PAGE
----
Jones (or “Mr. Jones,” as my son calls him) gives full credit to the old adage “scaredy-cat.” Although he catches mice from time to time, depositing their wet blood-grizzled limp forms lying like grim trophies on our door mat, he seems to have otherwise skipped the instruction manual on proper feline behavior. I have never seen him place any interest in the numerous frogs, birds, and lizards that inhabit our yard. The killdeer chicks, soft round brown and white balls of unkempt feathers that peep over the low ground in late spring, they should be oh-so-tempting to a cat. They do not gain so much as a twitch from the whiskers of Mr. Jones. And he is terrified of snakes, so much so that the extension cord I drag across the lawn to hook up my black lights always cause him to pause, rigid with fear, on one of his routine nocturnal strolls across the yard. “This wasn’t here the night before…oh, no!” The cat lifts a single paw, batting at the air in a series of rapid pats, far enough away as to be more than comical. After receiving no counterattack of whirring coils and curved fangs, he deems the object of offense harmless and steps over it, albeit cautiously, stepping nervously higher than usual.
Jones is a tamed beast, but he is far from stupid. He knows that the owl rules this kingdom of shadows. An unusually vocal cat by day who begs for food incessantly, howls to be let in daily, and seems to mumble in his weird series of mews, as if talking to himself as he goes along, he is silent on owl nights. And for good reason. To the great horned owl he is just a skunk without a stink and a stripe. A tender morsel to be dropped down upon with uncanny stealth and relative ease before being converted into proteins and then energy. The owl is purity. But he is not partial; it’s all dinner to him.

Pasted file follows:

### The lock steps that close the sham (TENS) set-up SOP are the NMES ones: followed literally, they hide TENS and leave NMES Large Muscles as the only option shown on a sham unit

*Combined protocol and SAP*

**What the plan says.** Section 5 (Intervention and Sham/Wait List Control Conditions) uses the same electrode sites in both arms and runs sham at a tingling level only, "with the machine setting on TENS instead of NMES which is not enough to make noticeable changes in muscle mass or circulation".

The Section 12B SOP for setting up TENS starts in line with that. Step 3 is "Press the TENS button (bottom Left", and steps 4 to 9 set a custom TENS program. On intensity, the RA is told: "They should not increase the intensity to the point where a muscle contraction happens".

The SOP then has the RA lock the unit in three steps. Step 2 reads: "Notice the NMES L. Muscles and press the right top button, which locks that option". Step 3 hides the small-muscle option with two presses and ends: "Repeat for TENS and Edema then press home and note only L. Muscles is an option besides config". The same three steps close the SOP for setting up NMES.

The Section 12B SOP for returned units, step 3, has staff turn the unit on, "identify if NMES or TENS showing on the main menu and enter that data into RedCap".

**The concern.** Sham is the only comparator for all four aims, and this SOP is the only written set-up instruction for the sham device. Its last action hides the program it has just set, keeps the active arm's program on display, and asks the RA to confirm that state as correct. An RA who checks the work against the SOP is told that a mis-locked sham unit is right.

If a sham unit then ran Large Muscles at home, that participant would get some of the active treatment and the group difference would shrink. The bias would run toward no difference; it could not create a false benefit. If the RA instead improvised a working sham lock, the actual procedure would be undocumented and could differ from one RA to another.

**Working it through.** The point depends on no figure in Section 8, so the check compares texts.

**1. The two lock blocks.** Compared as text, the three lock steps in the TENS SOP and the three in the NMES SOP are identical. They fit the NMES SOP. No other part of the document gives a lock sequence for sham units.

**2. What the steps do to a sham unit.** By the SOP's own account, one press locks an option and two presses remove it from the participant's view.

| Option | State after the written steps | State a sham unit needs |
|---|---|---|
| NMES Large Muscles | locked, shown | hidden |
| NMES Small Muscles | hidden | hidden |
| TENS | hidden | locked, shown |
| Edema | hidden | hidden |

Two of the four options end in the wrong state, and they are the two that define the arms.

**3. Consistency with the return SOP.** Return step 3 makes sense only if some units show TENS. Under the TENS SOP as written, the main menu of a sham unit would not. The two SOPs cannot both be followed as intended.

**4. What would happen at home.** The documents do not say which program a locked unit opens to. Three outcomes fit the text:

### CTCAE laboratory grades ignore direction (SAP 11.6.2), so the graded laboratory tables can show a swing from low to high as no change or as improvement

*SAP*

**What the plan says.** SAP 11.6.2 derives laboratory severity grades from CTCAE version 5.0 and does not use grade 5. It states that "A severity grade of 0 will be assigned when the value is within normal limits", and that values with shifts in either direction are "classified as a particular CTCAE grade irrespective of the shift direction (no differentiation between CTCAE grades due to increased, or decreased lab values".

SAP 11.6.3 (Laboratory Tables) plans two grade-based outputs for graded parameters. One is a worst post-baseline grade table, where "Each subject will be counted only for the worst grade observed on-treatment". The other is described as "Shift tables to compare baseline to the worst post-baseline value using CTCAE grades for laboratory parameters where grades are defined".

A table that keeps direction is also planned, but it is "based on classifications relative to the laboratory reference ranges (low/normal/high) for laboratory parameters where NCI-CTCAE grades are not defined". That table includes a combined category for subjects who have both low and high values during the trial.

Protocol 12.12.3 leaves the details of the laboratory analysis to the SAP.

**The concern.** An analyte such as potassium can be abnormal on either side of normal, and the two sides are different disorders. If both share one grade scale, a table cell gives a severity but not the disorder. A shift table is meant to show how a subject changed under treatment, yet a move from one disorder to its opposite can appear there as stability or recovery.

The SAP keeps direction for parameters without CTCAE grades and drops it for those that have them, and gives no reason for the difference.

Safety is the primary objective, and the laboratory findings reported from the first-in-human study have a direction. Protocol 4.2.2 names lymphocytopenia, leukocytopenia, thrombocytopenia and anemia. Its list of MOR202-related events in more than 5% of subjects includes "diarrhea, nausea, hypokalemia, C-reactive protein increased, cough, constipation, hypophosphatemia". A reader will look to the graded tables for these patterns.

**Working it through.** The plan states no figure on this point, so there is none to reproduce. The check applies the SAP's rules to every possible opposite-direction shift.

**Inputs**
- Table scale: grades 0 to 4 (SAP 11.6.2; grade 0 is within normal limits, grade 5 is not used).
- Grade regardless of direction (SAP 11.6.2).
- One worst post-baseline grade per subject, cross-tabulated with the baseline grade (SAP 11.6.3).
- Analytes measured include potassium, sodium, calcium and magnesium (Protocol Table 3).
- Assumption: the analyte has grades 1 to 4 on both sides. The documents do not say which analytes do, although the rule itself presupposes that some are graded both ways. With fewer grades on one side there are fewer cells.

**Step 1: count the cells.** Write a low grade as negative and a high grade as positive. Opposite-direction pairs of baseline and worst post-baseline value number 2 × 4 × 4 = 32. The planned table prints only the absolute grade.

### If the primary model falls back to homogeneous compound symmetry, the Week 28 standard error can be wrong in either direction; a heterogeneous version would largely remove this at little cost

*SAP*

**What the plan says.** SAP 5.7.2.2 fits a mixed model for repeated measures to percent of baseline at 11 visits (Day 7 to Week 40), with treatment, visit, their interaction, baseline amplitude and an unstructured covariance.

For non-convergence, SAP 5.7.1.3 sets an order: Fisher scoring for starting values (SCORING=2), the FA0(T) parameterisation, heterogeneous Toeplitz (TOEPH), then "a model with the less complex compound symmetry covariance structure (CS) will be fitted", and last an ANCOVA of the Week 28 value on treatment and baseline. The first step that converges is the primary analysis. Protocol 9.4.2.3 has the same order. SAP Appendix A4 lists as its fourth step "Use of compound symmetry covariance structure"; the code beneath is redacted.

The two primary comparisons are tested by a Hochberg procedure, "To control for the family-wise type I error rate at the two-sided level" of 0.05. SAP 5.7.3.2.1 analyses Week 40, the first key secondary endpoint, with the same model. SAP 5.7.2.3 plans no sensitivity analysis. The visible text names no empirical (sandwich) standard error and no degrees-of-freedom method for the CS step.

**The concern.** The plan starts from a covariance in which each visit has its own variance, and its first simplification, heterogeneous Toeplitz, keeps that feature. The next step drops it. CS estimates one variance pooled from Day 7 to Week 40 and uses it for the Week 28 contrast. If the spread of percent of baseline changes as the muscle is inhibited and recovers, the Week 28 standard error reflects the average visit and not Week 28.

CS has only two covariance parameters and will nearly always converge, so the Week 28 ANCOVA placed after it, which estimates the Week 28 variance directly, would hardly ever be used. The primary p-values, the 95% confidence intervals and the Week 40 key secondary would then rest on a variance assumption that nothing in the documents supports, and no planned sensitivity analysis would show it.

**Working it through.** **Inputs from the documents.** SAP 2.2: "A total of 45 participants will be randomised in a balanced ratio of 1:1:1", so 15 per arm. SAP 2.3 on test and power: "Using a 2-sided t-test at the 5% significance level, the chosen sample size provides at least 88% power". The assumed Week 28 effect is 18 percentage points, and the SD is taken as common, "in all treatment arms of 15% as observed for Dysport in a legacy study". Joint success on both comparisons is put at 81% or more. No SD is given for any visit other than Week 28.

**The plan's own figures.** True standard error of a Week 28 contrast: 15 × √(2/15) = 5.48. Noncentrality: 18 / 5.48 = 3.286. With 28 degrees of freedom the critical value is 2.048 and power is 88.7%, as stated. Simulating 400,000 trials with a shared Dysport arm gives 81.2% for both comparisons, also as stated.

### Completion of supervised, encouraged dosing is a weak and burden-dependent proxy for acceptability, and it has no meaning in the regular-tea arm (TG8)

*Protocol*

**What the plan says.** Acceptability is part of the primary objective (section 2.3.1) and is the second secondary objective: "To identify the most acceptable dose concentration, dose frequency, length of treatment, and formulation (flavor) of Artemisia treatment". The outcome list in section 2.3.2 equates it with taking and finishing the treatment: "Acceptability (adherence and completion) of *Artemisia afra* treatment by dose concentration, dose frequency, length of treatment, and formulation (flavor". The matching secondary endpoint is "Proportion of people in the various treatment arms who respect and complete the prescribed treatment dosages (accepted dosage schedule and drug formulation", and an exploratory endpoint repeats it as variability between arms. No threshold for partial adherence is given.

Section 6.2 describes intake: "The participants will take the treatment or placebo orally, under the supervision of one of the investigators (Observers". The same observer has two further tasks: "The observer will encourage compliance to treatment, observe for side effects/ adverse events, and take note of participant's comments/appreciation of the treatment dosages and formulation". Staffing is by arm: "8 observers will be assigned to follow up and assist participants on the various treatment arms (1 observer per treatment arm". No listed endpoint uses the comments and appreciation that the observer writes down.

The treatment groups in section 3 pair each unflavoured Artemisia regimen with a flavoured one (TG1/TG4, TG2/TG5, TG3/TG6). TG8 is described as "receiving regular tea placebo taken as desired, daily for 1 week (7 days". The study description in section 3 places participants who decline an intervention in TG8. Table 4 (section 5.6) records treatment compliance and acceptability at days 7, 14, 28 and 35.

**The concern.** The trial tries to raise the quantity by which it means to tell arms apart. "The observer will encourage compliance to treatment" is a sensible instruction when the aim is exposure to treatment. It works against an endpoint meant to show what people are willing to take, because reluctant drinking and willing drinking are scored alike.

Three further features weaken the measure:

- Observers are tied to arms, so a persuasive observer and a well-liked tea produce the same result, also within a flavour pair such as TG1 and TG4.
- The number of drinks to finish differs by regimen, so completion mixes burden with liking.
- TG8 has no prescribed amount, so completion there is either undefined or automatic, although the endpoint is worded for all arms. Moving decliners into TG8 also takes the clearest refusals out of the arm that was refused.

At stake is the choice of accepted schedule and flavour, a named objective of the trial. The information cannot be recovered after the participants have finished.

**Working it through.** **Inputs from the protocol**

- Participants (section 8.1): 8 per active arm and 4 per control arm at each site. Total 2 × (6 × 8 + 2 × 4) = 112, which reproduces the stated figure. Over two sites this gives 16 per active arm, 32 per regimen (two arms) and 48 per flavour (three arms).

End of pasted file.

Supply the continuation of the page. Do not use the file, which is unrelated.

Jones thus is ever-cautious. Ever-cautious, yes, but older and slower than he was the year before. He is mostly safe atop his own comparatively meager scratch box on the porch, where an overhang shields him well from most sets of predatory eyes. But he must leave to relieve himself in the high grass at yard’s edge eventually, and this increases his vulnerability. I am fairly certain the great horned owl is aware of this. My cat’s days seem numbered. Eventually the owl will probably win out, because to nature they’re all just predators and prey.
Traveling Jones is no herbivore. In spite of his species’ centuries of domestication he has not been robbed completely of defense. He has agility, an excellent nocturnal vision of his own, needle-sharp teeth and retractable equally sharp claws. But he his no match for a fully grown great horned owl and will more than likely never know what hit him. It will be over in the span of a fraction of a moment. That age old dance of life and death, ruthless and unbiased, cold and primeval on its surface and yet so beautifully played out nightly and daily in so many unseen scenarios on a limitless scale, purity and perfection as it has been for eons. Vicious circle.
I rise from my post where I have been sitting cross-legged for the better part of an hour. The owl has been gone for a while, probably retired back to some dried out hole in the gnarled trunk in the midnight black canopy of an ancient oak in the middle of the woods to the south. Jones has gone off to the edge of the fence, still silent but eager to explore now that the death from above is out of sight and there is a lull in the previously electric air of danger. My legs are numb, tingling as the dammed off blood flow begins to recirculate. “Goodnight, Jones,” I say as I turn the knob on the back door and prepare for sleep. He gives no reply. Somewhere in the distance far away across the field, beyond the pond, and out into that thick belt of cross timbers, the faintest call of a great horned owl resonates, barely audible but there nevertheless. Somewhere…”whoo?! whoo!?”
The cat freezes. The sound does not escape his ears either. They are set atop his head and erected in such a way as to allow him much more keen aural detection than the flat, lobed ones on the sides of my head can.
Again the predator calls, this time closer, or maybe it is just our imaginations. “WHOO..WHOOO??!!” “Not me,” Jones says to himself as he bolts for the sanctuary of the porch. No, not him. At least not tonight.